Wednesday, 5 February 2014

architecture school rankings uk 2014

architecture school rankings uk
GSA entrance
photo by Moira
architecture school rankings uk 2014 dundee, gsa, newcastle

There were 46 architecture schools in the uk in 2014, by 2018 this will have increased to 54. Wow. And each school takes in around 100 students. That's a lot of people training to be architects. I've studied at the Mackintosh School of Architecture at the Glasgow School of Art (ranked 3rd or 4th place in AJ 100 opinion poll), Dundee University  (ranked 18th) and Newcastle University (ranked 5th) in the University League Table.

I didn't find it hard to be accepted at an architecture school, (I was interviewed and gained entry to what was at the time considered to be a top school), it's was getting out the other end with a degree certificate that turned into a real challenge.

Every student thinks they will succeed at university if they work hard enough. Unfortunately this isn't the case on this unique course. Sadly, students of architecture are regularly failed at the end of first, second, third, fourth, even fifth year because a tutor dislikes their designs, dislikes THEM or is jealous of them (of course the latter reasons could never be openly admitted). But believe me, anger them in any way, and you'll receive a big fat fail.

And the most sickening thing of all is that, while most students work day and night, some individuals sail through the entire course handing in work produced by a 3rd party - usually someone in a higher year or even a qualified architect who has provided his/her services for free eg. a relative or boyfriend/girlfriend or the student PAYS someone to do their drawings for them. So, don't think for a minute it is an even playing field.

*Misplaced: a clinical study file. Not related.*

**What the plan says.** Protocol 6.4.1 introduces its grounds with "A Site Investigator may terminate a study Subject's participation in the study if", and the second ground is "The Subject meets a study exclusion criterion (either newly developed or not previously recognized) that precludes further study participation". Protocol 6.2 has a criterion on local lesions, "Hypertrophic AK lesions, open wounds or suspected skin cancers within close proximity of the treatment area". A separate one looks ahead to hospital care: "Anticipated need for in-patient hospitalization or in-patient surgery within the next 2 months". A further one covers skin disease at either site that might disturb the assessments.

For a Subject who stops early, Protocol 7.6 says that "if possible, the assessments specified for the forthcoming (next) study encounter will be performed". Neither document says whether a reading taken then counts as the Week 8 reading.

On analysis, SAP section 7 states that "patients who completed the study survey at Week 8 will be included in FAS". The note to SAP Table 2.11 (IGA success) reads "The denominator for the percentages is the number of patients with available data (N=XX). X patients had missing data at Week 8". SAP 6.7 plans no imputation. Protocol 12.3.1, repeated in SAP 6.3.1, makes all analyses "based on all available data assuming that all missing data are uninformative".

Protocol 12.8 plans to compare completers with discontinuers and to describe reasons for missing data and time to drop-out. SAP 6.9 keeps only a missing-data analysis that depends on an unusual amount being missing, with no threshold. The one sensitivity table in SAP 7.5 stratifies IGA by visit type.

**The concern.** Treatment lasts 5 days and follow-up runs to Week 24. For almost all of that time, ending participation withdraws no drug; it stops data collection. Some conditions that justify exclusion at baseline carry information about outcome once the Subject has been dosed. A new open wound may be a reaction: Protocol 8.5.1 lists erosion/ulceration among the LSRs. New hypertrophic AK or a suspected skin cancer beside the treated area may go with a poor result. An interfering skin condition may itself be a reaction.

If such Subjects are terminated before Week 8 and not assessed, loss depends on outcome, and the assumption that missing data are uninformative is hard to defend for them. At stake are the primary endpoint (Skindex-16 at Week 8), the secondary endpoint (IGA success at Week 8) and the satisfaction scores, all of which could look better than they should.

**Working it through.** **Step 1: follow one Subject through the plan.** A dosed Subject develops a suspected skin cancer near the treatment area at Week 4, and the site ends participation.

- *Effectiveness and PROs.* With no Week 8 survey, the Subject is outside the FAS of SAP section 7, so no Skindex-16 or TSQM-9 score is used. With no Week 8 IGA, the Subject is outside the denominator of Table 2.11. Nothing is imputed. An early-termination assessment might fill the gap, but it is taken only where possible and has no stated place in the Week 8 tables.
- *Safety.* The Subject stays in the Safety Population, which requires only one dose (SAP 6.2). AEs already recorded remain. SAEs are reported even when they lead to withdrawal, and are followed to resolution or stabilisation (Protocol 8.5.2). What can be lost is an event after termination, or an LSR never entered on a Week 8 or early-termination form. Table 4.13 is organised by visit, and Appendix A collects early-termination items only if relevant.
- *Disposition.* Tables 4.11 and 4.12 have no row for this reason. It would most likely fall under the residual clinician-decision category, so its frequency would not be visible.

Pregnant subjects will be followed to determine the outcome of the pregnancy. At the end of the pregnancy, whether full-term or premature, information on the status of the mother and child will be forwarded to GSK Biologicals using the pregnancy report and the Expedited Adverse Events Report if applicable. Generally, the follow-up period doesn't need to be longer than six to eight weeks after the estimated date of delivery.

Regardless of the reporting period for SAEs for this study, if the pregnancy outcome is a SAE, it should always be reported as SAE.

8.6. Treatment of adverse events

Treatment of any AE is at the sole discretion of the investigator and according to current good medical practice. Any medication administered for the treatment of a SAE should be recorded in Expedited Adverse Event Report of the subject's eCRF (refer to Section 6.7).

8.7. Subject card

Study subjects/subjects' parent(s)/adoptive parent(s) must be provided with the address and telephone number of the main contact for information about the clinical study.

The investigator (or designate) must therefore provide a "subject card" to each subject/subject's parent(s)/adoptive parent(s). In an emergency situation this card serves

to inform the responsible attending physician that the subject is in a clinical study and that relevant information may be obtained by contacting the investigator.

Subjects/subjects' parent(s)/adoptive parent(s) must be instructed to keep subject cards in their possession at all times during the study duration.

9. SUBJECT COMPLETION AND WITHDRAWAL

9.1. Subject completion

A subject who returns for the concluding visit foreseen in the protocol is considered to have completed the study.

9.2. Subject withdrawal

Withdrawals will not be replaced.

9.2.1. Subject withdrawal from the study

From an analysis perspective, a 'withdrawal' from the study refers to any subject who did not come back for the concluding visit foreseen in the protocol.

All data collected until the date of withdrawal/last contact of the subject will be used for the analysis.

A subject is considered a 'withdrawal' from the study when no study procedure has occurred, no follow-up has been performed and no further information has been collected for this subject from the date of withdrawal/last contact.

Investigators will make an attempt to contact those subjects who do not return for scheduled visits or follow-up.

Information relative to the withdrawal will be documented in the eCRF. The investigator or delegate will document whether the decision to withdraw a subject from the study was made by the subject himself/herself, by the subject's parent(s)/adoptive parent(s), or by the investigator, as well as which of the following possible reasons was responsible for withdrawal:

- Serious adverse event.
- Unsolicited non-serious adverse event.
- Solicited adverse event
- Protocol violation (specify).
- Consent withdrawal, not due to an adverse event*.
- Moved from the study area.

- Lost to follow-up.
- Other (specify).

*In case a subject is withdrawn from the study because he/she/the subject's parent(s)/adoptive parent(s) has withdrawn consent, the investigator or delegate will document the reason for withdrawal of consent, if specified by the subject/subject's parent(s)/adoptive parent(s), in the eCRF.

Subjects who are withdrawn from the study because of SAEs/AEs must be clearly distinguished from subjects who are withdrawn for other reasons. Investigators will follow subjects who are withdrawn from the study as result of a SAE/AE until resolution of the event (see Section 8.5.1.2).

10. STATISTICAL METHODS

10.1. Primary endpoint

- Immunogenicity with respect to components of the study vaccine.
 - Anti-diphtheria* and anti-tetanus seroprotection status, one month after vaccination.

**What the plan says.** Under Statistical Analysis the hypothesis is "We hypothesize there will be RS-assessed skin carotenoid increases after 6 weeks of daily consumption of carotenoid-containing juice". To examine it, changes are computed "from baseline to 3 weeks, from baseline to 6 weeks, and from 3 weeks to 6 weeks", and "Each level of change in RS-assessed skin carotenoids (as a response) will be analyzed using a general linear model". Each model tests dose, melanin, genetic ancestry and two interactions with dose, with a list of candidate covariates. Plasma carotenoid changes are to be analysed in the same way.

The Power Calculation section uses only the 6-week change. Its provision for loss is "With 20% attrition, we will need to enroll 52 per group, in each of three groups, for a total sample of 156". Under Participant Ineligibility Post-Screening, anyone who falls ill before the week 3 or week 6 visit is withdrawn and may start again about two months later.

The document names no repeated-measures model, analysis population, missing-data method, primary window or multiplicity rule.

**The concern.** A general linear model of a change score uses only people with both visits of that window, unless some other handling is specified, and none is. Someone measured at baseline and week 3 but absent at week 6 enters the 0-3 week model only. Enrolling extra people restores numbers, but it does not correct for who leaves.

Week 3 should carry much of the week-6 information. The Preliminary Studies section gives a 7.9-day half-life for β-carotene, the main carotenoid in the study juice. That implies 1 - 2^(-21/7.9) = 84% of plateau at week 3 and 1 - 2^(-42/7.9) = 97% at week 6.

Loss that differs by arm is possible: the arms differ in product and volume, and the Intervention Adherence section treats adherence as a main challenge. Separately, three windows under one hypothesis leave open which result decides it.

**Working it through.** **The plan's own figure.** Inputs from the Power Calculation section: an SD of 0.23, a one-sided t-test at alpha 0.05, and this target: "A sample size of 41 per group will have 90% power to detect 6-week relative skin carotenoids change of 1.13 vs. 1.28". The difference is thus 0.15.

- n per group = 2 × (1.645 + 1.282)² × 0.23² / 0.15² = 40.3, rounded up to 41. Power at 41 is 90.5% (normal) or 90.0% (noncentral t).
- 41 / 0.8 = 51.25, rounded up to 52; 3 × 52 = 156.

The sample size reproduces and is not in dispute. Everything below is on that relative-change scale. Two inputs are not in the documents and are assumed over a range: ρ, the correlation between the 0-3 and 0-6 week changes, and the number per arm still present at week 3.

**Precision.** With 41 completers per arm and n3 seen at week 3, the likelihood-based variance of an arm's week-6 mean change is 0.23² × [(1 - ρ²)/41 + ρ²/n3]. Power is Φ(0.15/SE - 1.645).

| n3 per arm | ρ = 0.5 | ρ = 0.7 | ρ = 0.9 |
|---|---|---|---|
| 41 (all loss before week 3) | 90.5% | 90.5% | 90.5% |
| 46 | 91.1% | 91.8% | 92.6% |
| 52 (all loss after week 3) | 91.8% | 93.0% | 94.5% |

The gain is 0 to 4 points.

I have written about my own experiences as an architecture student in a book called BRICK WALL for sale on Amazon. Clearly not a comedy, but it's an interesting insight into how architecture schools in the uk operate. The marks, in relation to design work, are plucked out of the sky. I kid you not. And that mark, which determines your life chances, might be sky-high or it might be sensationally low, even a fail, as was the case with 117 1st year architecture students at Greenwich. In June 2011, only 25 out of 142 achieved the 40% pass mark. Wow. You couldn't make this stuff up.
 The mother of a 1st year student at Greenwich, who received 28% for her portfolio of work said, "She has in fact spent the year thinking she was doing quite well."

This explains why conscientious students of architecture live in a perpetual state of anxiety;  they never know what the final outcome will be. Sadly the only outcome they can be certain of is a mountain of debt.

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